Our rating
1 smiley: This treatment is promising and may be useful. It has some evidence to support it, but more evidence is needed to be sure it works.


The rating system

  • 3 smiliesThese treatments are very useful. They are strongly supported as effective by scientific evidence.
  • 2 smiliesThese treatments are useful. They are supported by scientific evidence as effective, but the evidence is not as strong.
  • 1 smileyThese treatments are promising and may be useful. They have some evidence to support them, but more evidence is needed to be sure they work.
  • No smiley On the available evidence, these treatments do not seem to be effective.
  • Question markThese treatments have not been properly researched. It is not possible to say whether they are useful or not.
  • Exclamation MarkSafety or other concerns have been raised for the use of these treatments.

What is it?

Saffron is a spice which comes from a Mediterranean flower called Crocus Sativus. Saffron is most commonly used as a cooking ingredient and a food colouring. It is also used as a treatment in traditional Chinese and Middle Eastern medicine. Usually, the middle part (stigma) of the flower is used. Sometimes the petals are used as they cost less.

How does it work?

Some scientists believe saffron can boost chemicals in the brain that can affect mood (serotonin, dopamine and norepinephrine). It is thought that increasing these chemicals can be helpful in treating depression.

Is it effective?

There is some scientific evidence on saffron for the treatment of mild to moderate depression.

An umbrella review of seven other reviews of studies found some evidence that saffron is effective for reducing depression symptoms compared to a placebo, and similarly effective to antidepressant medication. However, this was not the case for studies where depression was measured using a different assessment tool.

More large studies are needed to better understand the effectiveness of saffron for depression.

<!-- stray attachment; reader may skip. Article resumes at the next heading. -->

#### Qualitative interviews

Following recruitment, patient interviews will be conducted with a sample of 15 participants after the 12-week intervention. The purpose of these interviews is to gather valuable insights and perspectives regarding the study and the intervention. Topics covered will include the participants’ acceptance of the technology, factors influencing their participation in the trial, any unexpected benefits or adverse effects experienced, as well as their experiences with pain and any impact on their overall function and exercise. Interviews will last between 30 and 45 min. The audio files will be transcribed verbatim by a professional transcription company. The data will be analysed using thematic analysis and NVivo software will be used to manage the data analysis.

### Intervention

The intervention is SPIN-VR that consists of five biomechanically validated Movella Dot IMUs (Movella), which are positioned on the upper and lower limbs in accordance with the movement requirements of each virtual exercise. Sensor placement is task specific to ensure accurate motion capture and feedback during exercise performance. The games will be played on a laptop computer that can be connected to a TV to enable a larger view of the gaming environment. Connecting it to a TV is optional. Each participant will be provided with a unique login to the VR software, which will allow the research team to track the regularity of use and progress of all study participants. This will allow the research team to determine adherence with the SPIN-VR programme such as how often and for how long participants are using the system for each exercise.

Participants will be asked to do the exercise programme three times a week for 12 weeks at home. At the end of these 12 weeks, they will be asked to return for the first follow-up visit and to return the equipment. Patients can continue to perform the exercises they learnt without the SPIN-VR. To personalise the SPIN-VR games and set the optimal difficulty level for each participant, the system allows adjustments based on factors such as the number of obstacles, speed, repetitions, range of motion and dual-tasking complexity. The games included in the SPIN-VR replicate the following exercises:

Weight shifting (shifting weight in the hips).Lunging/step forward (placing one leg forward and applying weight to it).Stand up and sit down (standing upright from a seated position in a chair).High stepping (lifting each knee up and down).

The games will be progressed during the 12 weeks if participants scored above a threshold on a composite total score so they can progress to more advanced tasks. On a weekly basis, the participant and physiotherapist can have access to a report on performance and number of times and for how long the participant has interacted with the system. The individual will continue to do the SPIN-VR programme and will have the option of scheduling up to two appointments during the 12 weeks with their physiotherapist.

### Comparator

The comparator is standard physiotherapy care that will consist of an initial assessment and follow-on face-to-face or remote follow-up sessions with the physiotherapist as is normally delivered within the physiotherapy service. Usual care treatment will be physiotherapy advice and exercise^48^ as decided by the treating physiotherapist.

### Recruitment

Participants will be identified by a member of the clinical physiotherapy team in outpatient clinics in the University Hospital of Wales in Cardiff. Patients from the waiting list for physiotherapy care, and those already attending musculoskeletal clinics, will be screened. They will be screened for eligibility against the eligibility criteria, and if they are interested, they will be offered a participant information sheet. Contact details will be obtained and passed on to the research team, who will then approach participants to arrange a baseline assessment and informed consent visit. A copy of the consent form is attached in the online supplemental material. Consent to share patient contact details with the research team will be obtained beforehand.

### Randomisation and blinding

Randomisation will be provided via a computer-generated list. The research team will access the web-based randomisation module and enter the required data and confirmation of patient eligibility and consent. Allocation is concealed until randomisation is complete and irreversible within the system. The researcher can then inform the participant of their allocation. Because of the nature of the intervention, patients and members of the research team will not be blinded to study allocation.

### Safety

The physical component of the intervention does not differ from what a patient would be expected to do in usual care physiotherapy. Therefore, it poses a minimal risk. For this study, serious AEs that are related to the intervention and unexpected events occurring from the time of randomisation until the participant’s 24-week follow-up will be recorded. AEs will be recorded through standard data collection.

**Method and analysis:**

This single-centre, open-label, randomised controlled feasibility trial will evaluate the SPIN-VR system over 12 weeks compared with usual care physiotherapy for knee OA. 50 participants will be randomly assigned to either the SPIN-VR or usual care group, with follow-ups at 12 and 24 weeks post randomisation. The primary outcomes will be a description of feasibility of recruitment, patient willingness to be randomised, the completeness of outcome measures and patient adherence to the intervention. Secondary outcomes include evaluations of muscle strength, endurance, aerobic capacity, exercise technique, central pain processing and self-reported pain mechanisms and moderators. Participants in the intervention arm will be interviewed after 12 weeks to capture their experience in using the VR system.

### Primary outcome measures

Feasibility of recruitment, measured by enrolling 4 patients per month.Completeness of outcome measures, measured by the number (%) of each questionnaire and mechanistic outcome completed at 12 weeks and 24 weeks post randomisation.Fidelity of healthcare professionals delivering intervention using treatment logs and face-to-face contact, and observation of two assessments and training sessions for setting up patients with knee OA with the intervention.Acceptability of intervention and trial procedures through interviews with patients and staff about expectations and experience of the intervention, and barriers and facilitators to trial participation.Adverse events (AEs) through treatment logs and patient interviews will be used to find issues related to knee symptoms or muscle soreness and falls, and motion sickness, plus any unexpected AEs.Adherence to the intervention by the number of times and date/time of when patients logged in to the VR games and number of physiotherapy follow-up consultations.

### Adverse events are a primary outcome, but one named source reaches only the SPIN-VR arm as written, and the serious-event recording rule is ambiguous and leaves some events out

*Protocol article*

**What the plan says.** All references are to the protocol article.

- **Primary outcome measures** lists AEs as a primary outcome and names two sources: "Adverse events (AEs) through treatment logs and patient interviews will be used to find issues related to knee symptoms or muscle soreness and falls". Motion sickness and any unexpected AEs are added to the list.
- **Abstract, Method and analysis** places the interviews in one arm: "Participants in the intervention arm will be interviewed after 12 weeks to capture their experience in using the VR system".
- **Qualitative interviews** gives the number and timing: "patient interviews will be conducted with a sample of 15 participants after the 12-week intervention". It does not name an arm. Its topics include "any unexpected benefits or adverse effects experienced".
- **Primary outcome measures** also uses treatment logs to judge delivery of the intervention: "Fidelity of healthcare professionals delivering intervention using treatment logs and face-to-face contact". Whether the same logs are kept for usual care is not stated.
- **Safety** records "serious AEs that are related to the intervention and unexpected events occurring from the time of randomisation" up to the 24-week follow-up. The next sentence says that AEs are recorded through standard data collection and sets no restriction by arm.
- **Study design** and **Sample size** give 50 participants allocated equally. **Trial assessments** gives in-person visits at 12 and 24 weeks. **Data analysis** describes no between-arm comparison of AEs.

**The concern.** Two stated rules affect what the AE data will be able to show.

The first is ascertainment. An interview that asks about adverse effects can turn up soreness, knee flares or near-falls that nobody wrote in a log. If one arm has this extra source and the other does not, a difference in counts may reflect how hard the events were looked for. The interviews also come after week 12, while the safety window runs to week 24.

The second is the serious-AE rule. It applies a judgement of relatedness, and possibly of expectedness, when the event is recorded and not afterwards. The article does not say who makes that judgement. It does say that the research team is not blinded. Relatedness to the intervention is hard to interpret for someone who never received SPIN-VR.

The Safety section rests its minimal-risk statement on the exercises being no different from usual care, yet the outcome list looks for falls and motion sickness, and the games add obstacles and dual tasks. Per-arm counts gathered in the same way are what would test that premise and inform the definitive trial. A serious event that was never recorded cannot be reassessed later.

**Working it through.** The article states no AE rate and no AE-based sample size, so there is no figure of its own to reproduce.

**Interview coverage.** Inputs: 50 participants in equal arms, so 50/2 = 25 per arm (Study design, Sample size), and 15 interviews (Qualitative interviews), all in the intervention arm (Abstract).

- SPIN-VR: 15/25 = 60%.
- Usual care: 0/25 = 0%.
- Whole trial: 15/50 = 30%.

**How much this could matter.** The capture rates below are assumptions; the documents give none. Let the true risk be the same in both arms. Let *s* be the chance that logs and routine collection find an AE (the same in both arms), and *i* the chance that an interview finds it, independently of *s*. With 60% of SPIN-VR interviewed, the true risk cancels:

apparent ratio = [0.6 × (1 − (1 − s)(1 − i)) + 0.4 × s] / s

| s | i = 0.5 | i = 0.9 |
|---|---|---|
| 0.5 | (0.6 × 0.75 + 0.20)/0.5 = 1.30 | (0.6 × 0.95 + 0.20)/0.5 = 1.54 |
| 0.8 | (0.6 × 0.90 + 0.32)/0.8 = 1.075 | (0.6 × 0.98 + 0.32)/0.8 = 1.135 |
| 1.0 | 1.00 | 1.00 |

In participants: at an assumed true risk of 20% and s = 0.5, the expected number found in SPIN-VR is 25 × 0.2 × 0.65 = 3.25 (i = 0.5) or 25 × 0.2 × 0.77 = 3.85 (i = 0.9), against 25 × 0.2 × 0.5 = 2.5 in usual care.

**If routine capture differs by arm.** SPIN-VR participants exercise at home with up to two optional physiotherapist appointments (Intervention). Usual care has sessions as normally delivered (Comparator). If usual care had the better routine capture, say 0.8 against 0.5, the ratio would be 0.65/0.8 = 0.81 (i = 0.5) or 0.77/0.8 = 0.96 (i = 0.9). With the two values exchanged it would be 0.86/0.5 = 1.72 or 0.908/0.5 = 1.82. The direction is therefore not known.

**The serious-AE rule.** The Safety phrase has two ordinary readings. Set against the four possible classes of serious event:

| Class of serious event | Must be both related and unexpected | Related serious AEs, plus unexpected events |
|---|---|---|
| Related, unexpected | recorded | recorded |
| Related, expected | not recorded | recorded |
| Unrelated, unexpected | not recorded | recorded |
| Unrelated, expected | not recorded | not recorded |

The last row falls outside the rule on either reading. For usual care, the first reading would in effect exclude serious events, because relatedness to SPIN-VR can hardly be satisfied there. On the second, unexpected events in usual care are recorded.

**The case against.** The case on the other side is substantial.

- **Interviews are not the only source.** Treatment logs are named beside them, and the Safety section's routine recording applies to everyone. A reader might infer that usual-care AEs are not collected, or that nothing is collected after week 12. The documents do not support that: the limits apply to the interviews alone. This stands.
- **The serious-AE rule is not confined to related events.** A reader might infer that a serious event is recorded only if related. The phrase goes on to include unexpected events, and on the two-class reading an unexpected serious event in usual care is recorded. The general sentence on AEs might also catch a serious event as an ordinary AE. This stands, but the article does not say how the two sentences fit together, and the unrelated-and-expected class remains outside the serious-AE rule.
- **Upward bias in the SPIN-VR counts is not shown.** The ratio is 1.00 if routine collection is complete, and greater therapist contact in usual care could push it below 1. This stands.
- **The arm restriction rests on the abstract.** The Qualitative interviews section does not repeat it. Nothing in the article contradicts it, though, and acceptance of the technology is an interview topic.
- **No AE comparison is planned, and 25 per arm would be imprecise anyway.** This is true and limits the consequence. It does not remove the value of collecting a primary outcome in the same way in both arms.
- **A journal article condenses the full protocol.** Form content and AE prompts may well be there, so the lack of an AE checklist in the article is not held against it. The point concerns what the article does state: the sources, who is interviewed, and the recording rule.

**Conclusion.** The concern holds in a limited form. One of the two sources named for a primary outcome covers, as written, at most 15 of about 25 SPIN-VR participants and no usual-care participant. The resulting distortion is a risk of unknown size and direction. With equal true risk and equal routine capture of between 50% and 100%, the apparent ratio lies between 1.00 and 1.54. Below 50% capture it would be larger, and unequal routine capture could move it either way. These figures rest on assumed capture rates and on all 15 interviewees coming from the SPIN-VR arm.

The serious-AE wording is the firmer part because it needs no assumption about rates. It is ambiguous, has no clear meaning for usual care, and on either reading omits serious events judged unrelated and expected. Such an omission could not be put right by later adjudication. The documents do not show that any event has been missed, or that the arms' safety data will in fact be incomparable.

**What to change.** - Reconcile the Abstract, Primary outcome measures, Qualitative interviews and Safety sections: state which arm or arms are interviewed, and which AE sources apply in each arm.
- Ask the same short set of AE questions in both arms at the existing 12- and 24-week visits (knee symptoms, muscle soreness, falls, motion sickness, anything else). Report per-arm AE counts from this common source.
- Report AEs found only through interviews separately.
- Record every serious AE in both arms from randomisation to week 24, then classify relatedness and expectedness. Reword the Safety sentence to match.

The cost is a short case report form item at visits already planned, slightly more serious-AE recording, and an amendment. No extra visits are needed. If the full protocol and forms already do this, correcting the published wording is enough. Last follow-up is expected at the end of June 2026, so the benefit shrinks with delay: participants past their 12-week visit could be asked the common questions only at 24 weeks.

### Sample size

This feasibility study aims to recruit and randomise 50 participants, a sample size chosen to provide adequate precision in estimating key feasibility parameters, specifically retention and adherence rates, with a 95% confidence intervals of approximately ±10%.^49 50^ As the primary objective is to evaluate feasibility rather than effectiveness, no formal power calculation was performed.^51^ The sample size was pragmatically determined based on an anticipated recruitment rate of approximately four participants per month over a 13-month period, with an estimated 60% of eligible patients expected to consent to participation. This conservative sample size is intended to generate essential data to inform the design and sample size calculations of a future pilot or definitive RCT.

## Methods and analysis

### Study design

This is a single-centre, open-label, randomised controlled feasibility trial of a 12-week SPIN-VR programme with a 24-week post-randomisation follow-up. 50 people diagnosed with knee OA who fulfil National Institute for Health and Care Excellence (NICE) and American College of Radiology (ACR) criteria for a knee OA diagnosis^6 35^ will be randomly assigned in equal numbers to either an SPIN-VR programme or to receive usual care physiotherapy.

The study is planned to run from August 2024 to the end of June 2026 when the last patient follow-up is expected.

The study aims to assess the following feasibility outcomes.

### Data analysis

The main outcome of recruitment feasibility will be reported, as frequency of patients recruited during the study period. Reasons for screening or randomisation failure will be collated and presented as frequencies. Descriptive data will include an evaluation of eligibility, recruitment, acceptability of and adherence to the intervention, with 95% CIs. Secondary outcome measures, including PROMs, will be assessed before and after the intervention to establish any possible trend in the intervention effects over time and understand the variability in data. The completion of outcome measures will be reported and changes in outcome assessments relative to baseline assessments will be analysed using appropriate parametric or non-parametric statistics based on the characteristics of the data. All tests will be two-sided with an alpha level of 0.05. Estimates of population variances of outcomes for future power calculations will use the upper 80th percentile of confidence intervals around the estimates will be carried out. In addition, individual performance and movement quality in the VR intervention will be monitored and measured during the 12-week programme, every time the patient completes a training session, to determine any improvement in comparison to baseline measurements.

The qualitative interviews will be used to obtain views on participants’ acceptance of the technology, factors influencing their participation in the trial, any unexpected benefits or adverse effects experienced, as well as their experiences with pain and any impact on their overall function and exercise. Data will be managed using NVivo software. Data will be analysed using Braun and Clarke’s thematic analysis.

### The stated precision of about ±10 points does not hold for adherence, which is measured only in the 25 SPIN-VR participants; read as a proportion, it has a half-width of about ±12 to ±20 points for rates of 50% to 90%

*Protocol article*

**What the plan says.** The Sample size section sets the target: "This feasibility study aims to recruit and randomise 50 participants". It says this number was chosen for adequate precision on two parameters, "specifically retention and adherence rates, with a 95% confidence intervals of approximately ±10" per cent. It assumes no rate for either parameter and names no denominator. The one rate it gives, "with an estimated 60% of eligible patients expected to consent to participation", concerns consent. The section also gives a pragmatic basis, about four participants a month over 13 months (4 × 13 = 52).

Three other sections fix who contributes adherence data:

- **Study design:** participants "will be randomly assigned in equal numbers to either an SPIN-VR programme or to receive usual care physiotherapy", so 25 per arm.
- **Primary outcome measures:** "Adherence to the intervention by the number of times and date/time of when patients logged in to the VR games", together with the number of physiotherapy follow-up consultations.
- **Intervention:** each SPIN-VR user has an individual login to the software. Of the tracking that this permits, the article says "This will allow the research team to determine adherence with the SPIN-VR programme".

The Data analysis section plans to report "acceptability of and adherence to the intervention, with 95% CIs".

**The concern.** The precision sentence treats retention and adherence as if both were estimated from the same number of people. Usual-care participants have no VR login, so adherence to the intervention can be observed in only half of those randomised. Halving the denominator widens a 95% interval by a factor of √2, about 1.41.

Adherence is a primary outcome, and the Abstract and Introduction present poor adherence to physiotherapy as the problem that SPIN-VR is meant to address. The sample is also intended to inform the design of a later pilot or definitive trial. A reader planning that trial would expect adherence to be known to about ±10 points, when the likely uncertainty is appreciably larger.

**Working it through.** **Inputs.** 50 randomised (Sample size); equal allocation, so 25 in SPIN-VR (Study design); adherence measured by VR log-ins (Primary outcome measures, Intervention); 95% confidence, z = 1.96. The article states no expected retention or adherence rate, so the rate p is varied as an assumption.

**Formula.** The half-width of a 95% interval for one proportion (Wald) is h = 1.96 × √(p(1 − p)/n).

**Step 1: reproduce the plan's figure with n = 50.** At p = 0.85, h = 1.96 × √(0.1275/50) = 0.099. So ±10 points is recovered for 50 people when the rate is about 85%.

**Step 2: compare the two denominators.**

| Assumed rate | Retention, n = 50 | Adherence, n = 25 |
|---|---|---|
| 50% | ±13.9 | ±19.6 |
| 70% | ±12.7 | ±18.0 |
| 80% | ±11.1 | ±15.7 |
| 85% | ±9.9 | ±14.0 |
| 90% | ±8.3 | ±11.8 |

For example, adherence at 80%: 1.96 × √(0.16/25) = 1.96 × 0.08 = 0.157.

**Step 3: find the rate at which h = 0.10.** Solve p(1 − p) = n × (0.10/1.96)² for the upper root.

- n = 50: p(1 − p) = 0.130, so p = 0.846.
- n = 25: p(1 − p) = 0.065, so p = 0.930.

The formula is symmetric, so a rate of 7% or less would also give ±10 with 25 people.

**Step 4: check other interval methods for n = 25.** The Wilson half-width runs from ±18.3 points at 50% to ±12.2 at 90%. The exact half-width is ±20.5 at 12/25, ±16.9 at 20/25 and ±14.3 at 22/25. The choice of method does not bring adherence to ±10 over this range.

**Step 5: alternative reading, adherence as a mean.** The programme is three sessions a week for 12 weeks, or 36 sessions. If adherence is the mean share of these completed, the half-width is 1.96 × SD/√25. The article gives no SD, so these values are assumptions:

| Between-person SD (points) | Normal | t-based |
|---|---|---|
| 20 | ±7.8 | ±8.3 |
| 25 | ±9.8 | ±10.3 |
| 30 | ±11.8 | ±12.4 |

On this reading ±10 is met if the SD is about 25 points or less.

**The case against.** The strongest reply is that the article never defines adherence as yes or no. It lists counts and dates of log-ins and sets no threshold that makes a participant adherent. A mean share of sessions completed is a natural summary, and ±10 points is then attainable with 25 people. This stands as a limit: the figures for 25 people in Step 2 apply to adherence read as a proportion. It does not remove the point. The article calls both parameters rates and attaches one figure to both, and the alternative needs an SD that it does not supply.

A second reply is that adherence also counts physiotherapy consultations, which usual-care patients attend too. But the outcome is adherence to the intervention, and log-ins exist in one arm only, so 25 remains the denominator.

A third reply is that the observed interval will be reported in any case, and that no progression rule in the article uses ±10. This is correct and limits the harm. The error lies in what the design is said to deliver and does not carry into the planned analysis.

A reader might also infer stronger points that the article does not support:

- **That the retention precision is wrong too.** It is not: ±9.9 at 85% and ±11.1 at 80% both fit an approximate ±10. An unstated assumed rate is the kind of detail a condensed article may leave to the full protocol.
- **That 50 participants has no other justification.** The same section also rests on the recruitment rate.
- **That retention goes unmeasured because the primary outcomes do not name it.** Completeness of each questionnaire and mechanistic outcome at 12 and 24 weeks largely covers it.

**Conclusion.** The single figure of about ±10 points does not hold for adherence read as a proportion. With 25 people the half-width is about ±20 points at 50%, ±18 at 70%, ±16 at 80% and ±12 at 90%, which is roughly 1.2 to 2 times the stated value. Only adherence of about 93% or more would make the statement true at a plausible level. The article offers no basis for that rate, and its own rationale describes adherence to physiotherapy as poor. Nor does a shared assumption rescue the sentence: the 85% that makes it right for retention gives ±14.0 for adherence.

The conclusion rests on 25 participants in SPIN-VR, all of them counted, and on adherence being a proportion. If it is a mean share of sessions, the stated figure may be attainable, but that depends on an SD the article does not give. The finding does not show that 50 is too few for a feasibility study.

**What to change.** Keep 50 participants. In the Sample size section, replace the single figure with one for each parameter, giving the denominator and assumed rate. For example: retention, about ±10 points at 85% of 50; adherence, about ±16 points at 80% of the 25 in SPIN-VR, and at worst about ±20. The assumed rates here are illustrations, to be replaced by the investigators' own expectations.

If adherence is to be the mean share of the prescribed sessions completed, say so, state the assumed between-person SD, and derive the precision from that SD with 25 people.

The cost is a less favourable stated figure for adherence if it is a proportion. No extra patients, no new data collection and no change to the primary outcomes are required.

Are there any disadvantages?

Side-effects of saffron can include nausea, anxiety, headache, and changes in appetite. Saffron has been found to have more side-effects than placebo treatments, but fewer side effects than antidepressant medication.

Dietary supplements, including saffron, may have negative interactions with prescribed medications or other supplements. They should always be taken under the supervision of a health care professional.

Where do you get it?

Saffron can be bought from a chemist in capsule form. You can also buy saffron from health food stores and naturopaths.


Saffron appears to be a promising treatment for mild to moderate depression. Further research and larger trials are needed.

Key references

  • Dai L, Chen L, Wang W. Safety and Efficacy of Saffron (Crocus sativus L.) for Treating Mild to Moderate Depression A Systematic Review and Meta-analysis. The Journal of Nervous and Mental Disease. 2020; 208(4):269-76.
  • Gianfranco T, Giulia M, Alessia S. Saffron for mood improvement in children and adolescents: a narrative review. Journal of Pediatric and Neonatal Individualized Medicine. 2022; 11(2):e110222-e.
  • Khaksarian M, Behzadifar M, Behzadifar M, Alipour M, Jahanpanah F, Re TS, et al. The efficacy of Crocus sativus (Saffron) versus placebo and Fluoxetine in treating depression: A Systematic Review and Meta-Analysis. Psychology Research and Behavior Management. 2019; 12:297-305.
  • Lopresti, AL & Drummond PD. Saffron (Crocus sativus) for depression: a systematic review of clinical studies and examination of underlying antidepressant mechanisms of action. Human Psychopharmacology: Clinical and Experimental. 2014; 29(6):517-527.
  • Marx W, Lane M, Rocks T, Ruusunen A, Loughman A, Lopresti A, et al. Effect of saffron supplementation on symptoms of depression and anxiety: a systematic review and meta-analysis. Nutrition Reviews. 2019; 77(8):557-71.
  • Musazadeh V, Zarezadeh M, Faghfouri AH, Keramati M, Ghoreishi Z, Farnam A. Saffron, as an adjunct therapy, contributes to relieve depression symptoms: An umbrella meta-analysis. Pharmacological Research. 2022;175:105963-

Last updated and reviewed: 11 August 2023